Finally, Paanch was cleared, but left with absolutely no takers. Anurag recalls in the interview: “We had more than 200 private trial-screenings of Paanch — the audience response was fantastic. But no distributor would risk it. Bollywood is controlled by families that have grown up in trial rooms. They have no knowledge of the real world.”

A single Googling on Paanch gave me a list of Bollywood technocrats endorsing the movie.

Govind Nihalani, Director: There is no justification for the censor board to refuse a certificate to Paanch. It is an extremely well made film. It belongs to a genre not seen before in India. The censor board has no right to decide what subject a director should choose while making a film, or what the treatment ought to be. It's the director's prerogative to decide on his approach. As long as the film's content does not violate the censor board's guidelines, the board has no justification to ban a film. It is not for them to verify whether a film is full of hope or despair. It is up to the writer and director to decide whether their film needs to generate hope amongst its audience or shock and depress them. The censor board has no right to force filmmakers to make positive films. People should be given a chance to see Paanch. The very fact that other filmmakers who have seen the film are openly supporting it, and are willing to associate their names with it, means the film is not deserving of a ban.

Saurabh Shukla, Actor: I saw a rough cut of Paanch long time ago. The film wasn't complete then and I'd seen the unfinished version on video. I have no idea about the ideology of the entire film or what the end conveys. But whatever little I saw, I didn't think the scenes had abusive language or violence that was without context. Everything that a particular character says or does in a film is part of the film's journey. And it has to be seen in that context. One cannot just take it out in isolation and talk about it. I thought the film's language went with its characters. I have worked with Anurag in Satya and know that he's a good scriptwriter. But then, this is a personal opinion. Just like what one person thinks about a film, may not be what others think.

Farhan Akhtar, Director: I saw the film and found it very contemporary and extraordinarily intelligent. I think the film should be viewed by all sections of the adult Indian population. From what I have heard, Paanch has been refused certification by the censor board because, among other things, it has no social message. But then, most films that are made today do not have any message. And I feel films need not necessarily have social messages. The film has been criticised for its unjustified violence. I can name a 100 films now which have more violence. And there's no such thing as justified or unjustified violence. Isn't all form of violence unjustified? How can the censor board decide whether the film is suitable for adult viewing or not? What do one mean by the term 'adult'? Isn't it supposed to mean someone who can take his own decision? In that case, we are as capable of making the decision as board officials are. It is time we reviewed this system of five people sitting inside a room and making decisions about what is good for the rest of the Indian population. I totally support Paanch and think that it is a very good film.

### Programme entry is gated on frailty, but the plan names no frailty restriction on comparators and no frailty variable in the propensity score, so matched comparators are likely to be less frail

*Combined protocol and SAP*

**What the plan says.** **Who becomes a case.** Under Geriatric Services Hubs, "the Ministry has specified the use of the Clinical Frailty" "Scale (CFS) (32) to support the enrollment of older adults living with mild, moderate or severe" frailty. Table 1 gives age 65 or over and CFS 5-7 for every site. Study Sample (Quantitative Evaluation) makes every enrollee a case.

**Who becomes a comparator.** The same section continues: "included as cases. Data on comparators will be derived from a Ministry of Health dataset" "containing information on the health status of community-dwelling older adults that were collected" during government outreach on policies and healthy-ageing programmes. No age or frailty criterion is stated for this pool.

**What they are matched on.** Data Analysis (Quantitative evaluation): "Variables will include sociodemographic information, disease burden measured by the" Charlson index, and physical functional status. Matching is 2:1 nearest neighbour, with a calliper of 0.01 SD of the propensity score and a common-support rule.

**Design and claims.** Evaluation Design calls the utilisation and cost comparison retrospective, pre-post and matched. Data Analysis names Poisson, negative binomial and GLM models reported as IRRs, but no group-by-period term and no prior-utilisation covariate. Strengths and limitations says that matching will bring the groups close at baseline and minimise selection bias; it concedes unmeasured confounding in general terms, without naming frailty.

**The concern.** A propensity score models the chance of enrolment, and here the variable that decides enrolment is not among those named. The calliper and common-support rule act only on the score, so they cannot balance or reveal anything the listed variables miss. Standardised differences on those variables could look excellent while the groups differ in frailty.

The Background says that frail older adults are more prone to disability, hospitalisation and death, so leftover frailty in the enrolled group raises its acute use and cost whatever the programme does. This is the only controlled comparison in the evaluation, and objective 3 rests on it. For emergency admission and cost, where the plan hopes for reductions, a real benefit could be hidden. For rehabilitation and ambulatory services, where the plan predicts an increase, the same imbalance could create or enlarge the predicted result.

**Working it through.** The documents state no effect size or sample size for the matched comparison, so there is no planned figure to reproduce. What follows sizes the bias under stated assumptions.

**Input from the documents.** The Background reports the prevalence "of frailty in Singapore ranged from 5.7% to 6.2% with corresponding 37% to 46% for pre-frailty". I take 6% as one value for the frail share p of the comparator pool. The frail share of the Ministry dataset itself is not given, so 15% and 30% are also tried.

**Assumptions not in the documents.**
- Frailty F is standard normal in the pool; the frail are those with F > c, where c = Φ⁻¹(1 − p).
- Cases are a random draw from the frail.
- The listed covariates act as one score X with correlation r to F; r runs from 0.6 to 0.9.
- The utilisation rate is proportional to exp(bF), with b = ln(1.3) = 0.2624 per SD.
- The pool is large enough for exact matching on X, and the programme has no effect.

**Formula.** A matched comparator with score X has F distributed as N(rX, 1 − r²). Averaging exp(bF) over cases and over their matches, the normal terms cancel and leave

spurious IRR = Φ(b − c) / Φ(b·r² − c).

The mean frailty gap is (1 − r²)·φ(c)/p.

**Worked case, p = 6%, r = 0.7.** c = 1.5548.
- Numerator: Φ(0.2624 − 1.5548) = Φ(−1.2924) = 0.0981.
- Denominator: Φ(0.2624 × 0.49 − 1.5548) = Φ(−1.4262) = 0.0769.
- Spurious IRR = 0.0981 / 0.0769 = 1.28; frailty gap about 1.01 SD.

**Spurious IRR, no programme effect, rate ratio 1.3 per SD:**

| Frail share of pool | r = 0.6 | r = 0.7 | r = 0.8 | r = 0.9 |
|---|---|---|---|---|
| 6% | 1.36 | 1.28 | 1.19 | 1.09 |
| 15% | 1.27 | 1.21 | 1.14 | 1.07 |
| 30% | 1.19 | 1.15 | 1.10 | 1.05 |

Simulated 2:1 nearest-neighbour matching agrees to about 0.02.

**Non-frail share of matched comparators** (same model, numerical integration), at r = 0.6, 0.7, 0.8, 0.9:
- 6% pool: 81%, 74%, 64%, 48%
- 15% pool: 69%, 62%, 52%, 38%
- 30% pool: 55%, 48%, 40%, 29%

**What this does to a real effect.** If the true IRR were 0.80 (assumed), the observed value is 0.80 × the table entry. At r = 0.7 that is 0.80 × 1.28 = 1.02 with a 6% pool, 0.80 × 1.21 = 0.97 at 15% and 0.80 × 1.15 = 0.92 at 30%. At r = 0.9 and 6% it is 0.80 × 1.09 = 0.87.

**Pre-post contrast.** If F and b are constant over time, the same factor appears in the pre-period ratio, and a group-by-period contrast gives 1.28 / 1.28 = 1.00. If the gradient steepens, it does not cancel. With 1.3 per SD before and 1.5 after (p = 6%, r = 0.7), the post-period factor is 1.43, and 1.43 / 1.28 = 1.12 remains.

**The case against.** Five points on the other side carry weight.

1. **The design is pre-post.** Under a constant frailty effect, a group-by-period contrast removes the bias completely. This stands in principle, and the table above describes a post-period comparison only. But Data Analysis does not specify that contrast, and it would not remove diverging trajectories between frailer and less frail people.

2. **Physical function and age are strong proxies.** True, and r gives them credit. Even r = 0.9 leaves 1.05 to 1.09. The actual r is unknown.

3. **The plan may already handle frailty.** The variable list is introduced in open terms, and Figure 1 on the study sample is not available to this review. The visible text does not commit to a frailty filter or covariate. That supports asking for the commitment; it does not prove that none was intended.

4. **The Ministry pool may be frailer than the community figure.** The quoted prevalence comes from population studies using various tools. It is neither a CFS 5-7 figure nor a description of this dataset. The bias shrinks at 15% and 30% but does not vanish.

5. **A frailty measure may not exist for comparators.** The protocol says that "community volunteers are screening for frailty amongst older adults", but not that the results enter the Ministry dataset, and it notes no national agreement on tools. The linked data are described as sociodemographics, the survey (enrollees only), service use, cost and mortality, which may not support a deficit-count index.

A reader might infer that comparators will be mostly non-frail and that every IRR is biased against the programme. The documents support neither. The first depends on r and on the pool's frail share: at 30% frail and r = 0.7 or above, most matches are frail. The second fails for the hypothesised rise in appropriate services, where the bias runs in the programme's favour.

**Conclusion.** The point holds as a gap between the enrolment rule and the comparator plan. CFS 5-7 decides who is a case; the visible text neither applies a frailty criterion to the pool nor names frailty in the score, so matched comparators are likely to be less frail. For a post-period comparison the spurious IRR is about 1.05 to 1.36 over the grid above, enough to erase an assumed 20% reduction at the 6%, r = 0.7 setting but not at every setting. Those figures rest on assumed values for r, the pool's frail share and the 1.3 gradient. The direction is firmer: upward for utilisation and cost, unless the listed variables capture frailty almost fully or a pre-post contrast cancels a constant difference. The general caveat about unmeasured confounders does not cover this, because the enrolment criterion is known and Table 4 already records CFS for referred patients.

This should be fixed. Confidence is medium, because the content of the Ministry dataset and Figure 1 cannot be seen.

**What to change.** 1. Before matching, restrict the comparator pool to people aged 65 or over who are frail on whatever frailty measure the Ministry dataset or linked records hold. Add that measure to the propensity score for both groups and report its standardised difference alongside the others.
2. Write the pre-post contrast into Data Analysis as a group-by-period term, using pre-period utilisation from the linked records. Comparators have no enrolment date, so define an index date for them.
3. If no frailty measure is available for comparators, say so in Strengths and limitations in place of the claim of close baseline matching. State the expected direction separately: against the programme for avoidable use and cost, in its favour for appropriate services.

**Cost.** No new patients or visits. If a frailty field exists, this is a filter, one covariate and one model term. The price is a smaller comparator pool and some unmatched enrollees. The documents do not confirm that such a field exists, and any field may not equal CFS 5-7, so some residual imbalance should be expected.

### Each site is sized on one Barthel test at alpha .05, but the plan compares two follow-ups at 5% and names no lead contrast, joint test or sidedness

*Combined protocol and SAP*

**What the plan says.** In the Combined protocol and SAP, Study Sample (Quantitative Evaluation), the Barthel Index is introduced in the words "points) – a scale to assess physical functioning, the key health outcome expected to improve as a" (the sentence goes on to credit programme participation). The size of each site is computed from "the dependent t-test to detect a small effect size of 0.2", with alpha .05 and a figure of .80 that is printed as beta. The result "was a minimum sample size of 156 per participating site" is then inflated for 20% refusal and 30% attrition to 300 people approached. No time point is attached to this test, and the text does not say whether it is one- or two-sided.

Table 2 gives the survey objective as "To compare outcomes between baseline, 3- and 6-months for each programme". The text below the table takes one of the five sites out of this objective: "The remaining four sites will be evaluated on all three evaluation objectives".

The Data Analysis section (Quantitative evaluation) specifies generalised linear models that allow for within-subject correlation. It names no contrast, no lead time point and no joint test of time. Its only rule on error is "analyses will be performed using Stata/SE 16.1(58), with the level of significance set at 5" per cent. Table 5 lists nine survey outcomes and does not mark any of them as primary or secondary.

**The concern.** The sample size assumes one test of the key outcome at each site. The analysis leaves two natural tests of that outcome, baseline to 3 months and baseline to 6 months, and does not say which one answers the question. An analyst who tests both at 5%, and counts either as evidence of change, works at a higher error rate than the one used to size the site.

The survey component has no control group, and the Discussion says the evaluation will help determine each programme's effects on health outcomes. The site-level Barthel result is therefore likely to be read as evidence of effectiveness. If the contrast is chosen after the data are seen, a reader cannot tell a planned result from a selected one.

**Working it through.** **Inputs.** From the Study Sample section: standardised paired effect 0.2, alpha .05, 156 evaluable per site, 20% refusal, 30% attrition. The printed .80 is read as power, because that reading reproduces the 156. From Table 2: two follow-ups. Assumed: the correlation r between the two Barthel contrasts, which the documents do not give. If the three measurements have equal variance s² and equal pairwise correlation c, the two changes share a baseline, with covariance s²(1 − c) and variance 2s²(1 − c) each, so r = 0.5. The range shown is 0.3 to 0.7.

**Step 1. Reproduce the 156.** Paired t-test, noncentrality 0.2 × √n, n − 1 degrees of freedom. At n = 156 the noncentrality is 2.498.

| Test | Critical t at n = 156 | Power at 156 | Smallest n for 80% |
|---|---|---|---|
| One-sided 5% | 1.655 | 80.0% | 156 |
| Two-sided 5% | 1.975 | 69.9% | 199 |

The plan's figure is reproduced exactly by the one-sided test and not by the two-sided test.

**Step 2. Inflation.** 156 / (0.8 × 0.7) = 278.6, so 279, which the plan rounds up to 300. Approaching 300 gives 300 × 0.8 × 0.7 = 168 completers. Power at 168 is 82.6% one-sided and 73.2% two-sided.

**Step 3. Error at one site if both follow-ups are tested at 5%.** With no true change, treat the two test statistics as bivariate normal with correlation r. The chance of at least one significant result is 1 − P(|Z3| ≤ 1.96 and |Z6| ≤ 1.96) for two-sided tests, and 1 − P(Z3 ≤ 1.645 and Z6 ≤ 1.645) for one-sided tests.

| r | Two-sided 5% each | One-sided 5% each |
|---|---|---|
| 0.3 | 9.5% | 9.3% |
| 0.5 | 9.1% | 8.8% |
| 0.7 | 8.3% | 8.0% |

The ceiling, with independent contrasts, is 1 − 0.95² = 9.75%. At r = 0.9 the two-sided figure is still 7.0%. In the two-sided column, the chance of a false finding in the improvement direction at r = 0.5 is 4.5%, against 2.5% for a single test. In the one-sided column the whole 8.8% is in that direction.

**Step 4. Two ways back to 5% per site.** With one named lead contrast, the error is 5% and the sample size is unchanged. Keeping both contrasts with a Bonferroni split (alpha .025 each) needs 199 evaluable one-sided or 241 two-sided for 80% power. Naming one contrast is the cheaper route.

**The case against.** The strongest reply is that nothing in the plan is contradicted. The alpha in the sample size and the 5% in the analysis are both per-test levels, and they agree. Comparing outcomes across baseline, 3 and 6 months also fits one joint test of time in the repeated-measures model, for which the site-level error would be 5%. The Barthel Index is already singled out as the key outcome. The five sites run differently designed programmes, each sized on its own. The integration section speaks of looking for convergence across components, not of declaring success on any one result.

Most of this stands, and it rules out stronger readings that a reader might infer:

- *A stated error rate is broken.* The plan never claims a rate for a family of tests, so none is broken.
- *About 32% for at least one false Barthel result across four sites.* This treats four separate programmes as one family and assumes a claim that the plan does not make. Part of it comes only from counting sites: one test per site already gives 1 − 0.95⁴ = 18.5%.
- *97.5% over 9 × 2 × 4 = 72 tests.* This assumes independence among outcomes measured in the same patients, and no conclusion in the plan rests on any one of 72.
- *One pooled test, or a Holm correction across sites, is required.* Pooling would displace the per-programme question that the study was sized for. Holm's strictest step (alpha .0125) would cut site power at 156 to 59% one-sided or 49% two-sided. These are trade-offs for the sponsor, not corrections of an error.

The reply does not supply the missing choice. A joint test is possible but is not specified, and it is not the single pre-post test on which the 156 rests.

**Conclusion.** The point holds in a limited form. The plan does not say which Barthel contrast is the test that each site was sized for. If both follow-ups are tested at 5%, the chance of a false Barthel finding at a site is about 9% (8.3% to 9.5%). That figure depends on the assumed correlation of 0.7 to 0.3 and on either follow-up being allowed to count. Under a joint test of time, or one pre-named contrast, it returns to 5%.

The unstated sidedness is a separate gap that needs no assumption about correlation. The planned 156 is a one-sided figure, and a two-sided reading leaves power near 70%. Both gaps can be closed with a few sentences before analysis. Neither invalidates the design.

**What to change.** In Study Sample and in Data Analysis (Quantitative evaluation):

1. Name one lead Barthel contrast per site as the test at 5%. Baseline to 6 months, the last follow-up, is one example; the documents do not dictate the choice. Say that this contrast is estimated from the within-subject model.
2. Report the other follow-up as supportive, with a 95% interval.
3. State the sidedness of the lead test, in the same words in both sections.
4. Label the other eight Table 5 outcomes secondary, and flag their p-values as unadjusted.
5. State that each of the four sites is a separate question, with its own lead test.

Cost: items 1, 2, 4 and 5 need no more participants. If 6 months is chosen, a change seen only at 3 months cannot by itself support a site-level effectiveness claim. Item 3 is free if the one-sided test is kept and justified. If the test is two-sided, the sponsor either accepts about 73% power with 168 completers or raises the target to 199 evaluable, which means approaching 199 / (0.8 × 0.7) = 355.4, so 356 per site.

Saeed Mirza, Director: I have not got a chance to see the film yet. But from whatever I know of this young man (Anurag Kashyap), he is a responsible man. He understands the sensibilities of filmmaking. People who know Anurag closely, filmmakers who have worked with him, also feel the same. Many of my close friends, all filmmakers whose opinions I have high regards for, have seen the film and all of them have liked it. They support the film whole-heartedly and I respect their views. I'm sure the film is worth a release. I don't think the censor board needs to make such an issue about Paanch and keep it away from the public. If the board feels the film is too violent, it can clear it with adults or whatever other certificates it has. It need not ban the film. It's the director's first film and he deserves to be given a chance. He has a right to take his film to the public and one should not deny him that. Let the public decide for themselves.

Paanch was accused of having all dark characters. But we can’t expect a Kuch Kuch Hota Hai from a man who had undergone dark times right from his childhood, can we? Molested in childhood, grew up as an insecure, confused youth, he found solace in writing. He found passion in cinema. As put in by Anurag in the interview,